STEELE, Bertram Dillon (1870-1934)

STEELE, Bertram Dillon (1870-1934)
son of Samuel Madden Steele, was born at Plymouth, England, on 30 May 1870. He was educated at the Plymouth Grammar School, and came to Australia in 1889, where he qualified as a pharmaceutical chemist. He entered on the science course at the university of Melbourne in 1896, being then nearly 26 years of age, and did such distinguished work that when still only a second year student he was appointed tutorial lecturer in chemistry at the three affiliated colleges, Trinity, Ormond and Queen's. He graduated B.Sc. in 1899 with first-class honours in chemistry, having during his course won exhibitions in chemistry, natural philosophy and biology, and the Wyselaskie and university scholarships in chemistry. In 1899 Steele was appointed acting-professor of chemistry at Adelaide, and at the end of that year went to Europe with an 1851 scholarship. He worked with Professor Collie at London and did research work under Professor Abegg at Breslau. Returning to London he did research work with Sir William Ramsay, and then went to Canada and became a senior demonstrator in chemistry at McGill university, Montreal. He returned to Europe to become assistant professor of chemistry at the Heriot-Watt College, Edinburgh. In 1905 he was appointed senior lecturer and demonstrator in chemistry at the university of Melbourne. While in this position Steele, working in conjunction with Kerr Grant, afterwards professor of Physics at the university of Adelaide, constructed a micro-balance that would turn with a load of 1/250,000 M.G.R.M. ["M.G.R.M." here represents "milligram." 1/250,000 milligram = 4 nanograms. Ebook editor] An account of this balance written by Steele and Grant was published in Vol. 82A of the Proceedings of the Royal Society of London in 1909. As a result of their work the remarkable researches of Dr Whytlaw Gray and Sir William Ramsay on the direct estimation of the density of the radium emanation was made possible. (W. A. Tilden, Sir William Ramsay, pp. 161 et seq. and Proceedings of the Royal Society of London, vol. 84A, pp. 538 et seq.).
In December 1910 Steele was appointed professor of chemistry at the newly established university of Queensland. He was elected president of the board of faculties and his experience was of great use in setting the university on its course. His academic work was interrupted by the 1914-18 war, during the whole of which he was working for the ministry of munitions, London. In June 1915 he went to England with a new type of gas mask which he had invented, and an invention to be used against submarines, both of which were presented to the British government. While working for the government he was able to show that synthetic phenol could be produced for less than half the price then being paid for it. He worked out an entirely new process, and designed and had erected a large government factory for its production. While working for the government he refused an offer to go to America at £5000 a year and when it was suggested that an honour might be conferred courteously intimated that he was glad to work for his country without either additional salary or honours. Later on he did important work for the government in connexion with poison gases. On leaving England at the end of the war he received letters of thanks from Mr Winston Churchill and Lord Moulton for the great services he had rendered. He took up his university work again in 1919 and in that year was elected a fellow of the Royal Society, London. He had overworked during the war and his constitution never fully recovered from the strain. He resigned his chair in 1931 and lived in retirement at Brisbane until his death on 12 April 1934. He married Amy Woodhead of Melbourne who survived him. He had no children.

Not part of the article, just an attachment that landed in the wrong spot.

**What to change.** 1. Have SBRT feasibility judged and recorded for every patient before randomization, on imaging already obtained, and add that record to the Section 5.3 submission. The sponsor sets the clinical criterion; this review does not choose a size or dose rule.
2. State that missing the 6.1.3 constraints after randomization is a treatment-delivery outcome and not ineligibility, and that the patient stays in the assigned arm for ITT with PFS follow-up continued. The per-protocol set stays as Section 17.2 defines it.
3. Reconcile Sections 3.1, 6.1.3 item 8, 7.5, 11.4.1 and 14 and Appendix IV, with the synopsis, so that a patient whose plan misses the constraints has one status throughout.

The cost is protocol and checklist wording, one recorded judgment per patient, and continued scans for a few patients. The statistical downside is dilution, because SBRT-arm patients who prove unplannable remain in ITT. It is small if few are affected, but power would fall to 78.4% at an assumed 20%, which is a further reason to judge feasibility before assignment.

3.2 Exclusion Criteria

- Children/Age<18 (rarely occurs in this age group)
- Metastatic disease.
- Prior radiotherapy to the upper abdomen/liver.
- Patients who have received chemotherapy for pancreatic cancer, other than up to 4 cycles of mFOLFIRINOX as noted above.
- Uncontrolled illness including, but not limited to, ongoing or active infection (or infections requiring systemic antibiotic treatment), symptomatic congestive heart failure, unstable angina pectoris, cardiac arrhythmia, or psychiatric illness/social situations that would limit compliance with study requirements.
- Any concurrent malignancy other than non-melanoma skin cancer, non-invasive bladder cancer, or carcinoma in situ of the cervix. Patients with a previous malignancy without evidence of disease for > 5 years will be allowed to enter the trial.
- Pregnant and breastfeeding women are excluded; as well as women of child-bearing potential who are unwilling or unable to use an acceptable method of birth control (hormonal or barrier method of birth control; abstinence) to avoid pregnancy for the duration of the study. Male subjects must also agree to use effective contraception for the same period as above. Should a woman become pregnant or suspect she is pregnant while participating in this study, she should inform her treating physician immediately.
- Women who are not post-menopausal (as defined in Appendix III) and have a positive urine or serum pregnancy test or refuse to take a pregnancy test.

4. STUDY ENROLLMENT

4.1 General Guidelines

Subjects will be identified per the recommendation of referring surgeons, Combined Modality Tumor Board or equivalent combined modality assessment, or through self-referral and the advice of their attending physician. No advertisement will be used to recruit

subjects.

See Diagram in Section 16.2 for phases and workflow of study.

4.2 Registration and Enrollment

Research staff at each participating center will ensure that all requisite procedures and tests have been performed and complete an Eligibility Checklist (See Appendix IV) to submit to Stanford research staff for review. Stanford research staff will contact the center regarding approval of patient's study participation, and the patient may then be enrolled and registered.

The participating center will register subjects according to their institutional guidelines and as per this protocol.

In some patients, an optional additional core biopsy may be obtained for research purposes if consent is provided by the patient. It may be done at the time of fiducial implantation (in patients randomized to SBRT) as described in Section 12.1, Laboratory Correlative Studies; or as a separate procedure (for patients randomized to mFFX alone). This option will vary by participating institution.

Steele was a man of medium height with a frank and open countenance, a completely unselfish outlook on life, and a personality that attracted both his students and his associate workers. He was a tireless worker and an ideal researcher—honest, patient, imaginative and cautious. Circumstances prevented him doing a large amount of original work, but much of the work he did during the war years was of a secret nature, the value of which cannot be estimated. One piece of early work may be mentioned, his research in connexion with the determination of transport numbers of electrolytes and the electrochemistry of non-aqueous solutions. The heavy work of organizing and carrying on a new department at the university of Queensland left him little time for research, but as chairman of the royal commission for the control of prickly pear he was associated with the successful solution of a problem which was a great danger to Queensland.
A. Hardman-Knight, A Tribute to a Great Scientist; The Courier-Mail, Brisbane, 13 April 1934; The Argus, Melbourne, 13 April 1934; The Journal of the Chemical Society, 1934, p. 1479; Proceedings of the Royal Society of London, vol. 116b. p. 409.

Dictionary of Australian Biography by PERCIVAL SERLE. . 1949.

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  • Steele — /stil/ (say steel) noun 1. Bertram Dillon, 1870–1934, Australian scientist, born in England; noted for work in chemistry. 2. Joyce, 1909–91, Australian Liberal and Country League politician; first woman member of the SA parliament …  

  • Bertram Steele — Bertram Dillon Steele (30 May 1870 – 12 April 1934) was an Australian scientist.Steele was the son of Samuel Madden Steele, was born at Plymouth, England and educated at the Plymouth Grammar School. He came to Australia in 1889, where he… …   Wikipedia

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